• But Sisyphus is not, finally, a useful image. You don't roll some unitary boulder of language or justice uphill; you try with others to assist in cutting and laying many stones, designing a foundation. One of the stonecutter-architects I met was Muriel Rukeyser, whose work I had begun reading in depth in the 1980s. Through her prose Rukeyser had engaged me intellectually; her poetry, however, in its range and daring, held me first and last. "Her Vision" is a tribute to the mentorship of her work. Another was Raya Dunayevskaya, who wrote vividly and trenchantly of the concrete revolutionary lives of women, and whose fusion of Marx's humanism with contemporary feminisms expanded my sense of the possibilities of both.
  • I believe in the necessity for a poetic language untethered from the compromised language of state and media.
  • A new century, even a new technology, doesn't of itself produce newness. It is live human beings, looking in all directions, who will do this.
  • At times in the past decade and a half I have felt like a stranger in my own country. I seem not to speak the official language. I believe many others feel like this, not just as poets or intellectuals but as citizens-accountable yet excluded from power. I began as an American optimist, albeit a critical one, formed by our racial legacy and by the Vietnam War. In both these cases it was necessary to look hard truths in the face in order to change horrible realities. I believed, with many others, that my country's historical aquifers were flowing in that direction of democratic change. I became an American skeptic, not as to the long search for justice and dignity, which is part of all human history, but in the light of my nation's leading role in demoralizing and destabilizing that search, here at home and around the world. Perhaps just such a passionate skepticism, neither cynical nor nihilistic, is the ground for continuing.

Interview (2011)Edit

  • The poem was inflected, you could say, by interviews I was hearing on Amy Goodman’s program, Democracy Now!—about Guantánamo, waterboarding, official U.S. denials of torture, the “renditioning” of presumed terrorists to countries where they would inevitably be tortured. The line “Tonight I think no poetry will serve” suggests that no poetry can serve to mitigate such acts, they nullify language itself. One begins to write of the sensual body, but other bodies “elsewhere” are terribly present.
  • The music, the sound of words working together, has always mattered to me.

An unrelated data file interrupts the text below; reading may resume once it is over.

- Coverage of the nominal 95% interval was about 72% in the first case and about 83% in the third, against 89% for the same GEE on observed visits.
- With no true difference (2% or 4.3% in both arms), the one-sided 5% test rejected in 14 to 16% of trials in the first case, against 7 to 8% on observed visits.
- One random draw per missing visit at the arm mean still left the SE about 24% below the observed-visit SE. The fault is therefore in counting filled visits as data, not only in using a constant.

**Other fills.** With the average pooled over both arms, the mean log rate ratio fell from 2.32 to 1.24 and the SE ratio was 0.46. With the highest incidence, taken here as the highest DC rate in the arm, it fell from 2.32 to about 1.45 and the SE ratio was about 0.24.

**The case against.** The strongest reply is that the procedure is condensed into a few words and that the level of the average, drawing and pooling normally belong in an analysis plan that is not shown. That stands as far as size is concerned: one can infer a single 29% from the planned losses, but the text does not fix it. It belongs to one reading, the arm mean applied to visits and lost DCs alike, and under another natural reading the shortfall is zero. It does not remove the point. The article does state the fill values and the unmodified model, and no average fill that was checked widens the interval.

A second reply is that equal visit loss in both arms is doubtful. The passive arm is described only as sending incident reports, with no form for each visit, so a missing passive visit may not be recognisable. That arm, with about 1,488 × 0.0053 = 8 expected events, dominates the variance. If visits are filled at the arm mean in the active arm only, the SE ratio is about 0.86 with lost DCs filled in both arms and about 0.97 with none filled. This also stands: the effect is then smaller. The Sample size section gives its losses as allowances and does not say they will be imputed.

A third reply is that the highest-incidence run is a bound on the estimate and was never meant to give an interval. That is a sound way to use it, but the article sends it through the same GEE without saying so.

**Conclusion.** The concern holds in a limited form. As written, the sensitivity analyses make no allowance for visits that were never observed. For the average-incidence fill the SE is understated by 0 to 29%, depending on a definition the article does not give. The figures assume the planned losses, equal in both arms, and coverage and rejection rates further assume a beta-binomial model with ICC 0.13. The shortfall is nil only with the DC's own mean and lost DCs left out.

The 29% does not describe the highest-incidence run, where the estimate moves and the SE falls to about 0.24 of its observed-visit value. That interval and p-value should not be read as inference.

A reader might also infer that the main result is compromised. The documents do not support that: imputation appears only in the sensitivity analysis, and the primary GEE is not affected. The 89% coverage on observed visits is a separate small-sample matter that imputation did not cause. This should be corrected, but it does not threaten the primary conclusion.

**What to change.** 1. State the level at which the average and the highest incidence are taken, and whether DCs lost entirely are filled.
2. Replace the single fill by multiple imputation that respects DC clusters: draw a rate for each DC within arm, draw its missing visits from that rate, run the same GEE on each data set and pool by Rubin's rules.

• Our ears, like it or not, take in so much in a day. Maybe some North American ears have trouble with poetry because of the noise from an aggressively voiced ruling ethos—its terminology of war, success, national security, winning and losing, ownership, merchandising, canned information, canned laughter. Poetry can be direct, it can be colloquial, it can be abrupt or angry, but it’s not that vacuous noise; it wants to unseat that kind of language, play other kinds of sound tracks.
  • I started out in the early days of the cold war. As young people, we were indoctrinated with the fear of communism and the atom bomb—which, of course, our own government had already used.
  • Relations of power, as I began to decipher them, have infused a great deal of my work over time—both poetry and prose. But poetry was where I could confront, perhaps transform, what I was experiencing and learning about the world.
  • There’s a poem from the mid-1950s in Snapshots of a Daughter-in-Law, “From Morning Glory to Petersburg”—titles from an encyclopedia volume—that suggests the effort to ask, as a conscious strategy, how do you make livable meaning out of separate bits of classified information? How to live with “facts” you can’t integrate? Well, one way was to integrate them is through poetry.
  • The split in our language between “political” and “personal” has, I think, been a trap.
  • to be “against war” has come to seem too easy a stance. War exists in a texture of possession and deprivation, economic and religious dogmas, racism, colonialist exploitation, nationalism, unequal power. Who decides to make war? Who is destroyed in it? Who creates the rhetoric of “terror” and “democracy”?
  • I don’t know that poetry itself has any universal or unique obligations. It’s a great ongoing human activity of making, over different times, under different circumstances. For a poet, in this time we call “ours,” in this whirlpool of disinformation and manufactured distraction? Not to fake it, not to practice a false innocence, not pull the shades down on what’s happening next door or across town. Not to settle for shallow formulas or lazy nihilism or stifling self-reference. Nothing “obliges” us to behave as honorable human beings except each others’ possible examples of honesty and generosity and courage and lucidity, suggesting a greater social compact.
    • "What are the obligations of poetry? Have they changed in your lifetime?"
  • New York City today is vastly changed from what it was between 1966 and 1978. It’s owned now by wealth and tourism.

Interview (2001)Edit

  • I define “politics” in this sense as the on-going collective struggle for liberation and for the power to create—not only works of art, but also just and nonviolent social institutions. There is no way I can see that the poet can stand outside all that.